Canada is paying the cost of inaction on poverty

By  Joe Gunn, Catholic Register Special
  • March 23, 2011
Faith communities are on the front lines of service to the poor, right across Canada. Most of the volunteers at soup kitchens, drop-ins and other street-level programs are members of communities of various faiths. And these services are (unfortunately) needed more and more.

As only one example, in Ottawa’s Sandy Hill neighbourhood, the St. Joe’s Supper Table experienced an 18-per-cent increase in people needing to be fed in 2009, up to 130 guests per evening. It got worse the next year: between August 2009 and August 2010, demand grew another 26 per cent. St. Joe’s recorded its highest-ever number of guests, 191, on Sept. 14, 2010. That was an incredible load for a facility that can only seat  24 people at a time.

Estimates of Canadians living in poverty ranged up to 4.3 million during the height of the recent recession. Almost one in 10 Canadian children live below the poverty line. People of faith are becoming increasingly aware that such high levels of poverty are far beyond piecemeal or charitable solutions. So they are starting to speak out, demanding change. The most senior leaders from Christian, Jewish, Muslim, Hindu and other faiths gathered in Ottawa in early March to urge federal politicians to respond to this growing crisis by taking concrete action. Bishop François Lapierre of St. Hyacinthe represented the Catholic bishops.

These faith leaders recognize that a majority of Canadians live in provinces that have already initiated poverty reduction plans, and they wonder why the federal government has not done the same. It’s not for lack of information or direction.

The December 2009 Senate report, In From the Margins, made 78 concrete recommendations that could have provided an impressive foundation for action. The Senators agreed that Canada needs social policies designed to lift people out of poverty that would replace existing policies that simply keep them there. A 2008 study from Ontario’s Association of Food Banks Canada suggested that the cost of poverty in Canada ranges from $72.5 billion to $86.1 billion each year.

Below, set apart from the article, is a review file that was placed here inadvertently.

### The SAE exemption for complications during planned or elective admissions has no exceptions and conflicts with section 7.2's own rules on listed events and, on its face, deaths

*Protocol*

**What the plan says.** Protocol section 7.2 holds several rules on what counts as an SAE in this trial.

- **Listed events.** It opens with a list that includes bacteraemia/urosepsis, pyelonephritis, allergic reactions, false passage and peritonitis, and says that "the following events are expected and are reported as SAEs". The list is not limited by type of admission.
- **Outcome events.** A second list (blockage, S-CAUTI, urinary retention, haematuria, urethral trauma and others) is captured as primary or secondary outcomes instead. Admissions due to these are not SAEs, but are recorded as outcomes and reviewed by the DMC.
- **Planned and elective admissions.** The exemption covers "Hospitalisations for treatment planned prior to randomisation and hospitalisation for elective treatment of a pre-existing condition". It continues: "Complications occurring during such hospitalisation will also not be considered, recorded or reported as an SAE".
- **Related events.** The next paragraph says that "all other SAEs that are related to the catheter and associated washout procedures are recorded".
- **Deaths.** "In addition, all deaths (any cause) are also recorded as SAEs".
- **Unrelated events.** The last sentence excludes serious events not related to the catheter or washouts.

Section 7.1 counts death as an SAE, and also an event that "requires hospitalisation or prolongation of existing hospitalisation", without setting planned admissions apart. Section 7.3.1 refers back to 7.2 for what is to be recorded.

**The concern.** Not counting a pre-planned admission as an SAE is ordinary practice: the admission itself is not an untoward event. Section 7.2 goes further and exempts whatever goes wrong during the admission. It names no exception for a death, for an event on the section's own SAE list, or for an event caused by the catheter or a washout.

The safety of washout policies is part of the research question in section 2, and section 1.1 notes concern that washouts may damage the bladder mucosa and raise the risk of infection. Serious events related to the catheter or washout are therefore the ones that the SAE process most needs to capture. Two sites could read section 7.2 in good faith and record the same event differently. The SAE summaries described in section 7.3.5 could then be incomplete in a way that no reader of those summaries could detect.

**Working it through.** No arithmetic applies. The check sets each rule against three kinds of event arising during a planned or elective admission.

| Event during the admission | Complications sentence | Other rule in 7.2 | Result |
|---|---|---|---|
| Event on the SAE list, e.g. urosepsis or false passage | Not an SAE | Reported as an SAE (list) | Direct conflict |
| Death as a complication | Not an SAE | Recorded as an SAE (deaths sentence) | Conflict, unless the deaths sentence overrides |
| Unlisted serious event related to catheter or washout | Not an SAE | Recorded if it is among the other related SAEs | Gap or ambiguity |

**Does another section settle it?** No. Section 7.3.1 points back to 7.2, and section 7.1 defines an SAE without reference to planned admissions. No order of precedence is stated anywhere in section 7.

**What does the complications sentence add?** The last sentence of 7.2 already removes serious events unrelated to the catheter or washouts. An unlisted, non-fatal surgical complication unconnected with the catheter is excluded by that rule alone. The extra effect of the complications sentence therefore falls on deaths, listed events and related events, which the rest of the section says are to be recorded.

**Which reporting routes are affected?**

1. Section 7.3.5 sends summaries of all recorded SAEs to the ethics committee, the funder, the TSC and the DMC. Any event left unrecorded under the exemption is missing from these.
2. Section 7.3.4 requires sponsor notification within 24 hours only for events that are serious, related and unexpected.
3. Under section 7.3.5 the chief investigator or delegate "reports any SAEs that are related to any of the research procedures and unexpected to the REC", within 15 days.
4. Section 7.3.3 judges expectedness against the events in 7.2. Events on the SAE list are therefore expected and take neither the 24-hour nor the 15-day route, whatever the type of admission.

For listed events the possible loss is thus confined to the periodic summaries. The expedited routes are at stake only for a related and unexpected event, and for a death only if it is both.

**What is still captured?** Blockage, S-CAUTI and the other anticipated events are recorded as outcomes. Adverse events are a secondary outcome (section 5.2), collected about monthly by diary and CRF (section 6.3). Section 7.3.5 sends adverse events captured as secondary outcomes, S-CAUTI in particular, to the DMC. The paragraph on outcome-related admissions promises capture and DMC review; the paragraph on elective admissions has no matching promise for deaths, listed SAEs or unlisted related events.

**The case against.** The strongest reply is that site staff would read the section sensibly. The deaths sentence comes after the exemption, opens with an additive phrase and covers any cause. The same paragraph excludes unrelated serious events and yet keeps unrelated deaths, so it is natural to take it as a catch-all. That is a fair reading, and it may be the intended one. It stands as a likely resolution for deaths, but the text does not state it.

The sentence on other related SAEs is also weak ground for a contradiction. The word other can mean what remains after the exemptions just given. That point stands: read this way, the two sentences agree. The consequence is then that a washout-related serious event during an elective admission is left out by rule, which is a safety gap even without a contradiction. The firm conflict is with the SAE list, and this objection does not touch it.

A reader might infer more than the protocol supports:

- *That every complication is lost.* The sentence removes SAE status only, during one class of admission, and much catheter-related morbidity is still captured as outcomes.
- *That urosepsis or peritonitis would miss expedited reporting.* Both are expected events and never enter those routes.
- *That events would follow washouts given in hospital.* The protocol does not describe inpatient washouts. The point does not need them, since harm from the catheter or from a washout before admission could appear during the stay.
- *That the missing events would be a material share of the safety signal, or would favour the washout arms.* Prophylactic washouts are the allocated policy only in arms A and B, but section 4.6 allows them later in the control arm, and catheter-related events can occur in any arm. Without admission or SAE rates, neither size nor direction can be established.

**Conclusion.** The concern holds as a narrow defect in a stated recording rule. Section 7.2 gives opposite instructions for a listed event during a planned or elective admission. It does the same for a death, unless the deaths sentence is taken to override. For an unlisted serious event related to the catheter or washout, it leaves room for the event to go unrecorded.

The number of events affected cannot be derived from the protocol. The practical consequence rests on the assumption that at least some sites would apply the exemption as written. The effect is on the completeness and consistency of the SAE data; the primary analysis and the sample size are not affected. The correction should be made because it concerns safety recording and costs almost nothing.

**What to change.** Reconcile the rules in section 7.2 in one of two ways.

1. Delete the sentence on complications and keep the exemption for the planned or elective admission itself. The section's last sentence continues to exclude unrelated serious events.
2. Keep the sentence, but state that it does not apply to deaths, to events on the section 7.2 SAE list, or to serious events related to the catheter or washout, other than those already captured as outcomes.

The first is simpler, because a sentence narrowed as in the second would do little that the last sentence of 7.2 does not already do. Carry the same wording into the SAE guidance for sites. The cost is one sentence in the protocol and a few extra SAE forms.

No wonder the Senators concluded that Canada can’t afford to refuse to eliminate poverty — the cost of inaction is simply too high.

More recently, a November 2010 report of a Parliamentary Committee, three years in the making, provided 58 similar recommendations for poverty reduction. The federal government responded to this report, Federal Poverty Reduction Plan: Working in Partnership Towards Reducing Poverty in Canada, earlier this month by flatly refusing to use the recommendations to develop a poverty reduction plan. With a federal budget scheduled for March 22, and possibly an election to follow soon thereafter, the time couldn’t be better for politicians to show leadership on this crucial issue.

Dignity for All is a non-partisan national campaign to make Canada poverty free and more socially secure by 2020. Many communities of faith have supported the campaign’s three primary objectives: implementation of a federal poverty reduction plan, passage of legislation to ensure federal commitment and accountability to poverty elimination goals, and sufficient government investment in social security. Faith leaders have been joined by a wide range of organizations, over 500 in number, including many religious congregations, the Catholic Women’s League, St. Vincent de Paul Society and the Canadian bishops. As well, 113 Members of Parliament and Senators, from all parties, have supported these goals.

While the best time for action to address poverty may have been yesterday, communities of faith see momentum building in Canadian society to demand better results today.

We should all pray — and act — for their success.

(Joe Gunn is the Ottawa-based executive director of Citizens for Public Justice, a faith-based research and education organization, and co-chair of Dignity for All

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